Why Are There So Many Sick Kids In Literature Today?

In these stories, the kids are not all right. The kids are sick. A popular sub-genre of YA fiction, called "sick lit," depicts stories of kids battling grave, often life-threatening, illnesses.
Recently, "sick lit" has been making its way onto the big screen. Recently, two sickly teenage girls were twirled around by dashing romantic leads. Katie Price (Bella Thorne) in Midnight Sun is deathly allergic to sunlight; Maddy (Amandla Stenberg) of Everything Everything is too ill to leave the house. Love breaks them free.
Five Feet Apart, out March 15, is especially representative of the sub-genre's success both on and off the screen. The book and movie came out within months of each other. First time novelist Rachael Lippincott adapted the (now best-selling) novel from Mikki Daughtry and Tobias Iaconis's screenplay for the film, which stars Haley Lu Richardson and Cole Sprouse.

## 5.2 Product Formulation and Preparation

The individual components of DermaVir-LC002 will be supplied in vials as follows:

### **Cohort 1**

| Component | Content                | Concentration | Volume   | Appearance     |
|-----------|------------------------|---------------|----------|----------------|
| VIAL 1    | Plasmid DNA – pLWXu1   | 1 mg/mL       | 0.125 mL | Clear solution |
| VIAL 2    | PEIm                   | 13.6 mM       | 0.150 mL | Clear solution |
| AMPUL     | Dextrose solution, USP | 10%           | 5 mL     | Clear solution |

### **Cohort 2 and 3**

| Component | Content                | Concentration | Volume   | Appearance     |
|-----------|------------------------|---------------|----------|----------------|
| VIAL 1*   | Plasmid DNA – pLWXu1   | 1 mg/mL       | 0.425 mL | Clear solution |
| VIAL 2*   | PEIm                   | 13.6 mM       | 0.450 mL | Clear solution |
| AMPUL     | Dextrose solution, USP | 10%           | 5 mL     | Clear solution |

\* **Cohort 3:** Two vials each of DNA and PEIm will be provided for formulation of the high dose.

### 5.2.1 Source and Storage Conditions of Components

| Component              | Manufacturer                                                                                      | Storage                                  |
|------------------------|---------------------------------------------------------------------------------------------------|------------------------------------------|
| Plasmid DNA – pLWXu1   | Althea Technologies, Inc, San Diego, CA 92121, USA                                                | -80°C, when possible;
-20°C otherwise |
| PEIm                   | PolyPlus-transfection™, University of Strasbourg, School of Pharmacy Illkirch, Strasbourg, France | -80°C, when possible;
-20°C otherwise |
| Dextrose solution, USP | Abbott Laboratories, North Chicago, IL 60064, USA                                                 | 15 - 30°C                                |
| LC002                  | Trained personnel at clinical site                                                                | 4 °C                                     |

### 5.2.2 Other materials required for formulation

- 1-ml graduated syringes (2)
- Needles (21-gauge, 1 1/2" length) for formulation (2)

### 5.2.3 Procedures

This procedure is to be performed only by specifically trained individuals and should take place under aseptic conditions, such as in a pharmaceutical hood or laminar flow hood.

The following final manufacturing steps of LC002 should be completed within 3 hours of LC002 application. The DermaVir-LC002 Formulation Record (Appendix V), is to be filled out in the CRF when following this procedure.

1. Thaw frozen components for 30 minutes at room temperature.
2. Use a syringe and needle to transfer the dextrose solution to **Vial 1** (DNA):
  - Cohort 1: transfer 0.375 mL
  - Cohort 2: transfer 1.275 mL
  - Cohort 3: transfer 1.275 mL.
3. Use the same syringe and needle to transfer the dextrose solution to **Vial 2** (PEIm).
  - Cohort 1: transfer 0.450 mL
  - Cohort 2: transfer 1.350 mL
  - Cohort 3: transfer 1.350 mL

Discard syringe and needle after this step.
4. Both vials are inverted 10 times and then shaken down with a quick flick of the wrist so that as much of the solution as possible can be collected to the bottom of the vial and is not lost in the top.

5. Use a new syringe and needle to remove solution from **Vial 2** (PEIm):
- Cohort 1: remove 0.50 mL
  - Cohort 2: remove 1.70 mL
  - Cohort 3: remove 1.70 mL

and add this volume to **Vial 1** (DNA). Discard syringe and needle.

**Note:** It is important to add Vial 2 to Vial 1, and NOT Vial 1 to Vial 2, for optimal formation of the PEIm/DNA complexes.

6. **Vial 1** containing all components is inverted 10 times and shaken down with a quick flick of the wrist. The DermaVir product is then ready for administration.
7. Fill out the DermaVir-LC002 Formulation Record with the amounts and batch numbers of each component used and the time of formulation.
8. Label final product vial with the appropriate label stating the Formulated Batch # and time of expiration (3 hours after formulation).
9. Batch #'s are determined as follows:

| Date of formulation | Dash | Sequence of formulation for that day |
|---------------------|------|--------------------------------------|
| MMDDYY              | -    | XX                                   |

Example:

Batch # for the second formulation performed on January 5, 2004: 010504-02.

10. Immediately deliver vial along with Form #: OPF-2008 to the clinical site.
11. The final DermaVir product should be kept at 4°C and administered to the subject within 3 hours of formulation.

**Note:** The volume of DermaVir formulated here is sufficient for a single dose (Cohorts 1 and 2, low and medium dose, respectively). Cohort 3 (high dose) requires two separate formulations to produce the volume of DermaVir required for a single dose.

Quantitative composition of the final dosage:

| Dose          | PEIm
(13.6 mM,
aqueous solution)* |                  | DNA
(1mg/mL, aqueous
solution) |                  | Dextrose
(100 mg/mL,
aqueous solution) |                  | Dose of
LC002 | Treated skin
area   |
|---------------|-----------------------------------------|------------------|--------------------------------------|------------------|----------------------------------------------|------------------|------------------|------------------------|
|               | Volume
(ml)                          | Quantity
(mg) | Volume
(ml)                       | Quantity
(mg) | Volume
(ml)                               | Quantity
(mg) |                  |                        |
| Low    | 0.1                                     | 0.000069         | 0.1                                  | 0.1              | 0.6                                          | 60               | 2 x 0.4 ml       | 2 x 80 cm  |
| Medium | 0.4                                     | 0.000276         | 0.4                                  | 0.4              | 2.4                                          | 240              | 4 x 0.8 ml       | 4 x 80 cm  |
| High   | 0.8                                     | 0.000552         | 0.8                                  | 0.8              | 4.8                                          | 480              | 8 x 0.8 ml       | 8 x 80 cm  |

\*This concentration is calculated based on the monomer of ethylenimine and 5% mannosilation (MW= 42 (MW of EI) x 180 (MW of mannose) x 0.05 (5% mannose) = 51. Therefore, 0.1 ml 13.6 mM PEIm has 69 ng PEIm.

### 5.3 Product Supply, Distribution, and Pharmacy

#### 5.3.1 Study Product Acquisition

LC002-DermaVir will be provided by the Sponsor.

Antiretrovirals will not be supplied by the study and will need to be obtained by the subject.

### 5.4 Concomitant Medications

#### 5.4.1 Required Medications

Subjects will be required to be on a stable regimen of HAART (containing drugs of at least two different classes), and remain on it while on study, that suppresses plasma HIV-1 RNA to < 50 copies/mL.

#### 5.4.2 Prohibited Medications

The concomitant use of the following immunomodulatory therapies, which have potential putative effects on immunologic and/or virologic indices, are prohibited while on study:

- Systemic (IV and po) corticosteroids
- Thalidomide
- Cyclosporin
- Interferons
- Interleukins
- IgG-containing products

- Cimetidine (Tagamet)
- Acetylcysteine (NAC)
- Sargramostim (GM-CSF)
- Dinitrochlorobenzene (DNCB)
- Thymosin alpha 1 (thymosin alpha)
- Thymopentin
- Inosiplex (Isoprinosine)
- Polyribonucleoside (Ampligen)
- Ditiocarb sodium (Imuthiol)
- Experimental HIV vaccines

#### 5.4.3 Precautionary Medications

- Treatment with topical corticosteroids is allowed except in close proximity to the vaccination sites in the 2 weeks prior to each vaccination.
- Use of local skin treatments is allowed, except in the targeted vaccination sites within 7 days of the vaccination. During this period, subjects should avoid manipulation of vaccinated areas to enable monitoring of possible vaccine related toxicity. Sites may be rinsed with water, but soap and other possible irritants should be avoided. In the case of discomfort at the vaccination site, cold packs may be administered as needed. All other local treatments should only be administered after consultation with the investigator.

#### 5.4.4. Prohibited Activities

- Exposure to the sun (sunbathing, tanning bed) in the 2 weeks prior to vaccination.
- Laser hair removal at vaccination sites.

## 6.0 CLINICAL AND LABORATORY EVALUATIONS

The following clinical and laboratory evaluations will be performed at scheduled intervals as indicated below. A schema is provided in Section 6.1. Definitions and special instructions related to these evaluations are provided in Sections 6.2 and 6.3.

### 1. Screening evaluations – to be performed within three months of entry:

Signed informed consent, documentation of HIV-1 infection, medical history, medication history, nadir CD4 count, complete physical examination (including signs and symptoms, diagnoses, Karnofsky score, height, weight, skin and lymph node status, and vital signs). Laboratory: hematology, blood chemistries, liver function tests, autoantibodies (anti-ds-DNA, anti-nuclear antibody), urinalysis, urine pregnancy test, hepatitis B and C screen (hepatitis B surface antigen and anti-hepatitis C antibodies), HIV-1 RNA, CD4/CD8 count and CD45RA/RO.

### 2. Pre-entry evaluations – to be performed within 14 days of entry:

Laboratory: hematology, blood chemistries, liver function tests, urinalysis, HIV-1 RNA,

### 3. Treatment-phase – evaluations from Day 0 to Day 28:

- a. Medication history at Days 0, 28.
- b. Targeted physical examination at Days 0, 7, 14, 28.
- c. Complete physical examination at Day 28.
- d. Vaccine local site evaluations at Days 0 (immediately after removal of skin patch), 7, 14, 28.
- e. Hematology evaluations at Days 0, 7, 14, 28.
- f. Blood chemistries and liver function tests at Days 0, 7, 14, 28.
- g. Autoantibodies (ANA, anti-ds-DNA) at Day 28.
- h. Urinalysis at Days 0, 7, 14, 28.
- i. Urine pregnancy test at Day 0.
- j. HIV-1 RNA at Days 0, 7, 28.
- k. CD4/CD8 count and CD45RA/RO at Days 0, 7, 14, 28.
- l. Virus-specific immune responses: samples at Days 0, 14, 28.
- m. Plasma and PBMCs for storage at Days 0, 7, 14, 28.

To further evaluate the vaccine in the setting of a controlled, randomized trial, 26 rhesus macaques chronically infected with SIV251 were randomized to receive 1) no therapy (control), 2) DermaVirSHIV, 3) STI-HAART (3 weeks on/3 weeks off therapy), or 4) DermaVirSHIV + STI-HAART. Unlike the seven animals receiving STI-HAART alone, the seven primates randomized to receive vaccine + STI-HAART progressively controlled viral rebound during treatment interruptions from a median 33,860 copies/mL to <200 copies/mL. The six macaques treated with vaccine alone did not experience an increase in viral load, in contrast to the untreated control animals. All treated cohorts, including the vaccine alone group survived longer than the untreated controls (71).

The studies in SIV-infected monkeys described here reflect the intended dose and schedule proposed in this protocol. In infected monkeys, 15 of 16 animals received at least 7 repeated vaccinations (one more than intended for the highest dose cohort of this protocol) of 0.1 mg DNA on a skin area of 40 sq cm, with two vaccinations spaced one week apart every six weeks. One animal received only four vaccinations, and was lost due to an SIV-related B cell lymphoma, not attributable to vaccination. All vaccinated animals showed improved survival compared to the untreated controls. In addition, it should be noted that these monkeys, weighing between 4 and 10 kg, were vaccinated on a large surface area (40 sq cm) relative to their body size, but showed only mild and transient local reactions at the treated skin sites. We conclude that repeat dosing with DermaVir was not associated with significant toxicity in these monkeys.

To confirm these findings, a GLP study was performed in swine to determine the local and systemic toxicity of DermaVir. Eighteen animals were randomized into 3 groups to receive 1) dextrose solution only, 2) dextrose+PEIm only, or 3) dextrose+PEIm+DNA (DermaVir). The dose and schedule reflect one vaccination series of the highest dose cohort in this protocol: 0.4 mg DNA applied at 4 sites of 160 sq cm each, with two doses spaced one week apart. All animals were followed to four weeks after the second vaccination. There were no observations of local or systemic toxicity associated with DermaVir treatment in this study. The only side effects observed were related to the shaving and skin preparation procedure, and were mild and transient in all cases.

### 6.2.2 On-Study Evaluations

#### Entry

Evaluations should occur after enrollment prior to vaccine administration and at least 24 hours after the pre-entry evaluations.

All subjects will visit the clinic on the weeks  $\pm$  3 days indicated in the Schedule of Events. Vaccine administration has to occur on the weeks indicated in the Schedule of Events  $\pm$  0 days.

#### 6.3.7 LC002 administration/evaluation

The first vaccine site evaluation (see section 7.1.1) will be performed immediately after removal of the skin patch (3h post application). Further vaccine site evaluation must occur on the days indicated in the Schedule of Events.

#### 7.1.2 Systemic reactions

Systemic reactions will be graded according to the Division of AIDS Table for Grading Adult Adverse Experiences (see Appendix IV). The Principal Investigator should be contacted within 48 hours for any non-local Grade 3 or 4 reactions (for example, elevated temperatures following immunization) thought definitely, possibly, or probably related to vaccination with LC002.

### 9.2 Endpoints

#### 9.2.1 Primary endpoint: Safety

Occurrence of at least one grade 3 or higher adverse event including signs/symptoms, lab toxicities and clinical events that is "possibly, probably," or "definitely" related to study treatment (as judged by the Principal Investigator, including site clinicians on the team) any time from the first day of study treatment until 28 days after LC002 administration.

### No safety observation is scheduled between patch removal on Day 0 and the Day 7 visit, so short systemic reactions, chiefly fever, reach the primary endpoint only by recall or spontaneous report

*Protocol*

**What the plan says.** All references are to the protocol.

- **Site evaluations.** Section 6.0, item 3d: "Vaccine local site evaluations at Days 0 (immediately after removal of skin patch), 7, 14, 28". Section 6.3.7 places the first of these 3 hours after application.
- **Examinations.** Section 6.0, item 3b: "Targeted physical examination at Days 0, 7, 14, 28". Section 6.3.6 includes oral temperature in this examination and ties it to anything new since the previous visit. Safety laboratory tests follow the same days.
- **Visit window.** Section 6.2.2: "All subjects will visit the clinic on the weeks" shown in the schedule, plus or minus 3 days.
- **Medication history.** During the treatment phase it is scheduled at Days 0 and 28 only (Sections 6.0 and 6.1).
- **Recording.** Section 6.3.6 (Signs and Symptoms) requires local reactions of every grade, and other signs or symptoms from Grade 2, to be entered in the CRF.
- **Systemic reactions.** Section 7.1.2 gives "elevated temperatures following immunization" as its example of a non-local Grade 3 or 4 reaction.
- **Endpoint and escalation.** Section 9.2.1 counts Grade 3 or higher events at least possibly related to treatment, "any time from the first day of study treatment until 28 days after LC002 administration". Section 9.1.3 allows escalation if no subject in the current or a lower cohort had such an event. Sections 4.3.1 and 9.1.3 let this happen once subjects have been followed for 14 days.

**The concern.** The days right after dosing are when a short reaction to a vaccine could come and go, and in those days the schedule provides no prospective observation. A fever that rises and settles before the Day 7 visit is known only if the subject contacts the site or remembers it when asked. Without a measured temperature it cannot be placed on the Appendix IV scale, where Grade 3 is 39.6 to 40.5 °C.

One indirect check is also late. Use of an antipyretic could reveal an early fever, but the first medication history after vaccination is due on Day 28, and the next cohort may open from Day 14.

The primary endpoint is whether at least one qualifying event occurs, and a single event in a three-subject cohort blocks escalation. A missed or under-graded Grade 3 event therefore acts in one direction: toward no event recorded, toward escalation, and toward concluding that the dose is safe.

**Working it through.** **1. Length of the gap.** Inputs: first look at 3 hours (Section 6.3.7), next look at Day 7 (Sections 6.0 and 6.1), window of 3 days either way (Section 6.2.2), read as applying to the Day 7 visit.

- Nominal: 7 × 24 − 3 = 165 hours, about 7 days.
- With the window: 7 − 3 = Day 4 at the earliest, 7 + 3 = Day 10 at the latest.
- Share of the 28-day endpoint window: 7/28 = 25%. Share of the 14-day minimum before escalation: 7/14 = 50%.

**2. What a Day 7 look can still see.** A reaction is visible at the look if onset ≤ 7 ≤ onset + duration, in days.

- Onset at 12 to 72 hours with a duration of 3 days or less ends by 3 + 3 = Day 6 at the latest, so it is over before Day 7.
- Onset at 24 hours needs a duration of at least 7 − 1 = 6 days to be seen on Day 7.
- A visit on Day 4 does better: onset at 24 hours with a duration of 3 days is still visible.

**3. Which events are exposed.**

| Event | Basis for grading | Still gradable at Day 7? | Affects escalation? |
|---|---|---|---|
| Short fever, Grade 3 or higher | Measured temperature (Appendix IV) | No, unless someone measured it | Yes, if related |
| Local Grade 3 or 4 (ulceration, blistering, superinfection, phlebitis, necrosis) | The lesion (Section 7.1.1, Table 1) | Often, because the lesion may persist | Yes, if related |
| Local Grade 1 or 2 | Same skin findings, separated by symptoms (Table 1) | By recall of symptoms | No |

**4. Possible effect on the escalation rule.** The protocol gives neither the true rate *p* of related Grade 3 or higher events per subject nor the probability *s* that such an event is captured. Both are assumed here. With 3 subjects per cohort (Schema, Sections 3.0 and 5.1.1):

Sick lit has been criticized for "romanticizing" illness, and the trope of the dying girl redeeming a broken man is one that recurs throughout pop culture. However, when depicted with honesty and research, the genre also confronts the awful reality of illness. Children and teens get sick — but they're still living. For kids afflicted by illness or who know someone who's ill, these books may be comforting.

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